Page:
Does the world still need a Sassy girl?

Jane Pratt revolutionized women's mags in the '90s. Can xoJane win back her one-time fans -- and their daughters?

By Mary Elizabeth Williams

Senior Writer

Published May 16, 2011 3:09PM (EDT)

Jane Pratt, whose new site, xoJane, recently launched.
Jane Pratt, whose new site, xoJane, recently launched.

In the world of women whose names are also their empires, there's Martha. There's Oprah. And then there's Jane. Jane Pratt, beloved icon of the "My So-Called Life" generation as the founding editor of Sassy magazine, never quite achieved the mainstream stardom of those other multitentacled media queens. Yet like them, she's one of a tiny group of entrepreneurs who changed the industry by turning her distinctive persona into an aspirational brand. But can the girl whose candid, eminently girly style was groundbreaking two decades ago survive in a world where intimate chatter is as ubiquitous as a status update -- and too often just as easy to ignore? Omigod you guys, Pratt's back!

Launching Monday with the defiantly cute name xoJane, Pratt and SayMedia's latest venture bears all the hallmarks of the Sassy media entertainment complex. The site was going to be known as until just a few days ago, when someone made the executive decision to go for a friendlier, more everygirl moniker. SayMedia must have been listening when the likes of Jezebel founding editor Anna Holmes opined that "There's a significant portion of the younger generation who doesn’t know who [Pratt] is."

Yet while Pratt's name may not be immediately recognizable, her influence is everywhere, in the lively, unapologetically feminism-powered prose of Jezebel and a slew of imitators. What made Sassy, and later, its grown-up sequel, the inevitably named Jane, unique in their days was their intimate, conversational tone. Sassy and Jane didn't dole out authoritative tips on how to make a guy like you or why that skirt makes you look fat. They didn't sound like magazines whose contents were entirely dreamed up by Vassar girls bunkered in the Conde Nast building with no idea of what real girls were wearing and listening to and talking about on the street right below. They spoke to females in the voice of friends. They were infectiously enthusiastic and unabashedly snarky. They said that stuff sucked, right on the coverlines. It was goddamn revolutionary.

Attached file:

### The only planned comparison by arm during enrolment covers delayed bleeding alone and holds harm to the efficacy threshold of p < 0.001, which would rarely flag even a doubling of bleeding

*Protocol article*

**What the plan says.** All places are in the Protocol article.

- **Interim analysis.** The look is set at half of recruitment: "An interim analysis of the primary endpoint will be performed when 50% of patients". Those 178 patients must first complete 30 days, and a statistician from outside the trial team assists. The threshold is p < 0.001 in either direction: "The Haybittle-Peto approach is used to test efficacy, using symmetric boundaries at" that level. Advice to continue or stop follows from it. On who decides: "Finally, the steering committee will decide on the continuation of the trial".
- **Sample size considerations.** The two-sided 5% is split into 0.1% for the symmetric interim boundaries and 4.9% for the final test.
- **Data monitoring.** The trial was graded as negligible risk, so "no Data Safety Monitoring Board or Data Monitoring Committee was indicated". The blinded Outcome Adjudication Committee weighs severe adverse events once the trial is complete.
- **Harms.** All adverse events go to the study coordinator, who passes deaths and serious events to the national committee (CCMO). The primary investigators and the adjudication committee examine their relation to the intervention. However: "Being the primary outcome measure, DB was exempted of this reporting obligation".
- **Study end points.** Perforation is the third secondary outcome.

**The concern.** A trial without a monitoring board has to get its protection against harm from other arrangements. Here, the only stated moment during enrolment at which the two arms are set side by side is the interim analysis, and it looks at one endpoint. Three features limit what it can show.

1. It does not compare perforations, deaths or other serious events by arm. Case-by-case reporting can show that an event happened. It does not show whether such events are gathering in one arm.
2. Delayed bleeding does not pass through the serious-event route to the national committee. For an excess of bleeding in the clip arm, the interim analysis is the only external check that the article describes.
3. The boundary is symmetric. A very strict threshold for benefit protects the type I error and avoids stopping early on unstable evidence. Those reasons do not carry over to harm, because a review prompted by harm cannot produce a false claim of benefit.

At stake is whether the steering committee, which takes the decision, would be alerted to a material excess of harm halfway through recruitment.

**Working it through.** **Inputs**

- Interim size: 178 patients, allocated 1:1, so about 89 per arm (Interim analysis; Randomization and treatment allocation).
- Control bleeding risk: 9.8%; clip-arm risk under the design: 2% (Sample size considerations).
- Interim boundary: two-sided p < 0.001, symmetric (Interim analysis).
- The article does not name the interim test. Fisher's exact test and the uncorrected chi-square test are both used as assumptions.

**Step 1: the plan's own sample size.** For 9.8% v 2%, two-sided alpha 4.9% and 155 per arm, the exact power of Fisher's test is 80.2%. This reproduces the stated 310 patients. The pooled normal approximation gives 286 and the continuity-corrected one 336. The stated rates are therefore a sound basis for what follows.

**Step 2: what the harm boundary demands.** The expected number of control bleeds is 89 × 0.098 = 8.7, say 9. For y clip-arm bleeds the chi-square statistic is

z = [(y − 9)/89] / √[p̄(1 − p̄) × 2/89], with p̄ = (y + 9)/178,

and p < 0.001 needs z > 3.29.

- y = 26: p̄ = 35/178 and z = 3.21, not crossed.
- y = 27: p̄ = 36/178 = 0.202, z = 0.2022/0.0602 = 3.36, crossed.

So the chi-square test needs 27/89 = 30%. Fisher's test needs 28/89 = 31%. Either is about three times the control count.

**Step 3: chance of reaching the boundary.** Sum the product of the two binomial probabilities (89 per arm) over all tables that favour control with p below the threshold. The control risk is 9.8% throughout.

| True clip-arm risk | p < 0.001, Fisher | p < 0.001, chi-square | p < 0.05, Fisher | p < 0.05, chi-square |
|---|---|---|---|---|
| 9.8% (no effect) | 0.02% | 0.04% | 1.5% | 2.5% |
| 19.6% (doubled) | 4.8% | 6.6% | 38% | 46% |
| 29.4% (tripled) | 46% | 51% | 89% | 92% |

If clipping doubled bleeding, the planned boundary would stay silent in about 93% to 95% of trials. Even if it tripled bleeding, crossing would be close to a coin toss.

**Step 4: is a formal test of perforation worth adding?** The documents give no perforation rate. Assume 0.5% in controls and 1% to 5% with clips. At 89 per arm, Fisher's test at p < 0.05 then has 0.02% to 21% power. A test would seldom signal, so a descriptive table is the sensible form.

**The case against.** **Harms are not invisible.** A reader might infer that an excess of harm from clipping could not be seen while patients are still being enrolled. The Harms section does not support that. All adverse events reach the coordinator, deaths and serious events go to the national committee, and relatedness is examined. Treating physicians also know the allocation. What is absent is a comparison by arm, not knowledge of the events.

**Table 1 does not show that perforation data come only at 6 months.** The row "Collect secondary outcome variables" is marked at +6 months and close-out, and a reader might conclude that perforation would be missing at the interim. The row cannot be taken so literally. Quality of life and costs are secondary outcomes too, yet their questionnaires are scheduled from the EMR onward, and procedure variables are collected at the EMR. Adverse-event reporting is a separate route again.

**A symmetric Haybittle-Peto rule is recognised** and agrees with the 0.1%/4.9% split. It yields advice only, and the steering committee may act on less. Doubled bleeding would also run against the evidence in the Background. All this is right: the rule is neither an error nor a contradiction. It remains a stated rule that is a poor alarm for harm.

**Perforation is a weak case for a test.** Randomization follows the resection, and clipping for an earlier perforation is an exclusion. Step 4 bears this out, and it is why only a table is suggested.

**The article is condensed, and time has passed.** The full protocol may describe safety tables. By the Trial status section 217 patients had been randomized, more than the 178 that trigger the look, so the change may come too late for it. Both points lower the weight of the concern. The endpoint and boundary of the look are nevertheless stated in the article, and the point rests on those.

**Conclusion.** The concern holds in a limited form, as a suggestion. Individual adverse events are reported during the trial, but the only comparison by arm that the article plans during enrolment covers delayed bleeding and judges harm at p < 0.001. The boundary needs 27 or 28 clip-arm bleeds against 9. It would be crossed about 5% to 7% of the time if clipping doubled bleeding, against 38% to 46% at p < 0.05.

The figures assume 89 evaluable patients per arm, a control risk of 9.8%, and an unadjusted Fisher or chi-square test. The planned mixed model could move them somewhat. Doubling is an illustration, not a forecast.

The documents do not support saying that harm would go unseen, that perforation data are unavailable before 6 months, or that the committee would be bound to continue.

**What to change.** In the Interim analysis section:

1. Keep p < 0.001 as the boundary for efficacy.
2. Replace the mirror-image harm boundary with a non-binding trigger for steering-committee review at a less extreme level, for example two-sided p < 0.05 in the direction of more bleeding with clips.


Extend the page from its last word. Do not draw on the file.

It's an image that xoJane wants to continue, with its manifesto that "This is not the place to find out how to please your husband, mom, kids or boss," and self-aware pieces like "What the publicists are sending" and a regular feature called "I'll try anything once." Monday's crop of features has a forgivably first launch day feel, with content-boosting stories datelined all the way back to last fall. Fortunately, stuff like April's "Are My Fish Oil Supplements Making Me Smell Like F*%@ing Fish?!" is pretty evergreen. And the presence of a "duh" in a typical feature suggests anything Pratt-related continues to not be Vogue.

The challenge Pratt has set for herself is formidable: how to be true to all those now older Sassy girls, still wearing their ringer tees and listening to Sonic Youth, while capturing the interests of their daughters as well. Back in November, it looked like Pratt was going back to her roots with another teen venture, a notion that gained instant heat when the current darling of fashion blogging, 16-year-old Tavi Gevinson, announced that she was joining Pratt.  That endeavor has in recent months morphed into what Gevinson recently referred to as "a branch under the umbrella for teenaged people" though Gevinson gets name-checked plenty on xoJane. "Didn't Tavi write about bringing this back already?" muses one story by Emily McCombs, bylined just "Emily."

Is it possible to create something new that can rhapsodize about "my favorite lipstick" and speak to a generation of women who now "obsessively monitor my husband's lube bottle"? Can Pratt, the mother of a growing little girl herself, be -- as Everclear said back in the -- '90s -- everything to everyone?

The generational divide isn't what it used to be, in part because women like Pratt made it OK to be spirited and unfussy and rock 'n' roll long past prom night. At her best, she succeeded by taking teenage girls seriously, and growing older lightly. And when asked to describe the quintessential xoJane girl recently, Pratt unhesitatingly replied, "Everyone from Tavi to Patti Smith." It's an ambitious dream. But it offers the hope that you're never too old -- or too young -- to be sassy. That's so sweetly optimistic. That's so Jane.

By Mary Elizabeth Williams

Mary Elizabeth Williams is a senior writer for Salon and author of "A Series of Catastrophes & Miracles."

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